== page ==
Totally. Yeah, all the time. And not, never because I didn't like it? But yeah, that's a tough business to get into when you're young because one I mean one it doesn't pay a lot. But it's it's the newsroom was open 365 days a year right? So it's it's holidays. It's weekends, it's nights. It's 24 hours a day. I mean, there's always somebody there. And so when you're young and new and saying yes to anything, they're there say oh great that because we haven't found anyone to say yes to this job or this time of day so so you end up those parts of it are not ideal in the younger you are and the less experienced you are the more you find yourself in those situations. So yeah, I had those moments where I was like, Is this really what I want to do? Or you know, those holidays where my first my first year doing this. I was here in San Diego, and I remember being home alone on Christmas Day. And I had to go to when I was a year out of college, I had been home with my family for every holiday for my entire life. And all of a sudden, I was like, woke up and no one was around. My roommates were all off with their family, my family was home in Colorado. And I was like, Well, I guess I'll just hang out, and then go to work later today. And it was there were moments like that where I thought, is this really what I want to do. But you know, you spend your time and eventually you, you get a little bit more seniority. And you get to do a little more what you want to do. So it paid off in the long term, but I had those moments. Yeah.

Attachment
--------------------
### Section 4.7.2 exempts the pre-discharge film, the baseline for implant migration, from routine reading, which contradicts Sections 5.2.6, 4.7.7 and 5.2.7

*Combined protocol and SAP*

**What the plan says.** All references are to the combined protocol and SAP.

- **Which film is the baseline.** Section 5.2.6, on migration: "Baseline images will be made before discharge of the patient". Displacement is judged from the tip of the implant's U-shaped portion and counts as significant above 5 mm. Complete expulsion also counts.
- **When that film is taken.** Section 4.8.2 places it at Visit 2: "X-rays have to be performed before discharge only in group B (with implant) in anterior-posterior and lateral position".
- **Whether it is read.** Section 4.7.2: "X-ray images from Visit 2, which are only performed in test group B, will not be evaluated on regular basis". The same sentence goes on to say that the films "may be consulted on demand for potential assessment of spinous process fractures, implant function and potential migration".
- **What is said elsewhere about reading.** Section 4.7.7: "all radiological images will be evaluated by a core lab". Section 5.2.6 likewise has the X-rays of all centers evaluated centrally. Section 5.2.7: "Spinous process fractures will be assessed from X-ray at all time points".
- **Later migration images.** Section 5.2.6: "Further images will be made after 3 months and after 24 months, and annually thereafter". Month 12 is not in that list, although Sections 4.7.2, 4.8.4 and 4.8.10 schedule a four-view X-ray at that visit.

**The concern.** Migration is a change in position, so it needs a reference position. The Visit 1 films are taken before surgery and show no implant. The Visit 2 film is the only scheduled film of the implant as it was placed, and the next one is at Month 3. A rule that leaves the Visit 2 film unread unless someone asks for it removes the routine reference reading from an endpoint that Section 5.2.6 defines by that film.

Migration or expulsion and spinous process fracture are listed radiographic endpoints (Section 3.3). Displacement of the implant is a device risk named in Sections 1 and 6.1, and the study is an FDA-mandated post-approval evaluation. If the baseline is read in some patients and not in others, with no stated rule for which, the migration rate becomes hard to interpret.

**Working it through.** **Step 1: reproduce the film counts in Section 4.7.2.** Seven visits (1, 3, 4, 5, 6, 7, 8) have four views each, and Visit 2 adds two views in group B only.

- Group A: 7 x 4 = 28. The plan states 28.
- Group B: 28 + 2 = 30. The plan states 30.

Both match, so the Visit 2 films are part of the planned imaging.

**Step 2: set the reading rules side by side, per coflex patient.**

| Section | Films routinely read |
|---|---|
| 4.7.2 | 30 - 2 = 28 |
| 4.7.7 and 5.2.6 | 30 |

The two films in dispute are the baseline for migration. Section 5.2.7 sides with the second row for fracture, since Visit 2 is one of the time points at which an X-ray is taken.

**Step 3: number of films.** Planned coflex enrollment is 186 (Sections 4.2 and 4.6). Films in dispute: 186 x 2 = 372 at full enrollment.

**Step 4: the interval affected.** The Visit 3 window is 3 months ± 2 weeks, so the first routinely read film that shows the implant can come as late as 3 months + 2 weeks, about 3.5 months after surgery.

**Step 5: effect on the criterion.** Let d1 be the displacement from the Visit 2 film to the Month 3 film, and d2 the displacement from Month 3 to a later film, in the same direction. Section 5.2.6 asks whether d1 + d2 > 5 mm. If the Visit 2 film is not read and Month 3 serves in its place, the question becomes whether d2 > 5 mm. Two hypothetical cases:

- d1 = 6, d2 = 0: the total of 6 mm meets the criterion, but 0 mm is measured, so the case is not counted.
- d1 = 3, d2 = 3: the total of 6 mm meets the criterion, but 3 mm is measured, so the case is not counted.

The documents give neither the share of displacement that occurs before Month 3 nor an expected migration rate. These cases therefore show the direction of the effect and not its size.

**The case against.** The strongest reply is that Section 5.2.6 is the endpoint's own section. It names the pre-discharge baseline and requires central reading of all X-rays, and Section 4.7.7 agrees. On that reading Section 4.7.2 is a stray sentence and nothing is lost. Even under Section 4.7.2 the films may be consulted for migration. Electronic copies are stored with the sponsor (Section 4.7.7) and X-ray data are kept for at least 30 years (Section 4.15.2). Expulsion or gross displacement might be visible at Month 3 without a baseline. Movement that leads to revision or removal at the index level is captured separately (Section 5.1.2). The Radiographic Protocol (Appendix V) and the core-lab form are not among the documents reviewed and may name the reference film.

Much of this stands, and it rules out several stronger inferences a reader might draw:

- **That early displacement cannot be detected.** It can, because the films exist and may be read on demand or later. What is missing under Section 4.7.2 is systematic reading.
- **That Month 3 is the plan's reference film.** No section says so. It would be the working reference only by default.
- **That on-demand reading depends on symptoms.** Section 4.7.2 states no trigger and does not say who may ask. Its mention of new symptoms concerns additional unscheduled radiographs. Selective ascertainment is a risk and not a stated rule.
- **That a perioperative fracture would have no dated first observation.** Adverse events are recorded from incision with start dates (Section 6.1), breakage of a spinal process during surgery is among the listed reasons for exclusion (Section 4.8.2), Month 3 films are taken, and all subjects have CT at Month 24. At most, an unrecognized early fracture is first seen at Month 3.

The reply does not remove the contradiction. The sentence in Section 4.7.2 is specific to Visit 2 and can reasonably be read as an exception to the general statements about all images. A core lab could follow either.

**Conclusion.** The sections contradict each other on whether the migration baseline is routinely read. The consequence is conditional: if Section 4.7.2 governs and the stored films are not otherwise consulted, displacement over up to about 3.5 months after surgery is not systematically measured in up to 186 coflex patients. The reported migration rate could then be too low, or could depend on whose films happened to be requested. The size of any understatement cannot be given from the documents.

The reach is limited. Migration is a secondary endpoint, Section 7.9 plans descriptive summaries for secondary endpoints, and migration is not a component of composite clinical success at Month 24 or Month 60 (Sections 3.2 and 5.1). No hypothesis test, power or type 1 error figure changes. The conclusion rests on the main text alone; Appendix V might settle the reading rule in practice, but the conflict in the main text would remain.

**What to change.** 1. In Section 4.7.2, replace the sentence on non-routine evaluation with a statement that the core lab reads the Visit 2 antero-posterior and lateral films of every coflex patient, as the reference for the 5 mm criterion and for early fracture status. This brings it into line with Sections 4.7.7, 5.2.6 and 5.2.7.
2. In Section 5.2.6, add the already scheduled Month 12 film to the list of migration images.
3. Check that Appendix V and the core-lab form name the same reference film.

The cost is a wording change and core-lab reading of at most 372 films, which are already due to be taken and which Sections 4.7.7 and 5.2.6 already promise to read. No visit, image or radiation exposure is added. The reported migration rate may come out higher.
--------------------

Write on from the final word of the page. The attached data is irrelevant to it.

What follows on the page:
Scott Schimmel 5:30
Was there? Is there a thread that you can pull on when you get to those moments of be a little disillusionment? or confusion? Is there something that you that you kind of like, No, I know this to be true? Or I'm so passionate about this? Like, how do you? What's your north star in that?
Unknown Speaker 5:45
Yeah, it's a combination of one, I don't know what else I would do. Lack of options, I'm like, well, here I am. And two, at the end of the day, I still really enjoy it. And you know, they're, they're tough days in that business. But I really enjoy the visual part of it. I love telling stories. I love talking to strangers. And so that sort of trumped everything else is that I still really like it. And I can't imagine doing anything else.
Scott Schimmel 6:13
It's something about the anchor desk. I'm just curious what that... Is there a shift from what you're doing before, the anchor desk? Like what's what is that? How do you make sense of that job? What is that? Yeah,
Unknown Speaker 6:23
that's you doing it's so I spent a lot of years as the guy out in the field, you know, wherever something's happening standing there, microphone, talking about what's around the so going from a field reporter to the anchor desk is different. Other they're totally different jobs. And I enjoyed it. It but it was it was different. It was I was up early in the morning, and I was a lot of it. For me, I felt like I had lost some of the creativity part of it, because I liked being out and telling stories and talking to people. And there's a lot less of that on the actual anchor desk, because, you know, everyone else is out in the field, and you're sort of back anchoring, everything else going on around you. But so I just found different ways to enjoy it. I loved the live aspect of it. I love the people around me and just sort of getting to know a little bit about a lot of different things and sort of feeling like you had your hand and everything. But I didn't miss the creativity part of it and actually being out and having my own story everyday and talking to people and being right in the middle of things. But yeah, so they're different. But both were enjoyable.
Scott Schimmel 7:26
Do you have any gnarly stories, any news stories? Like, either on air? Or right off the air?
Unknown Speaker 7:34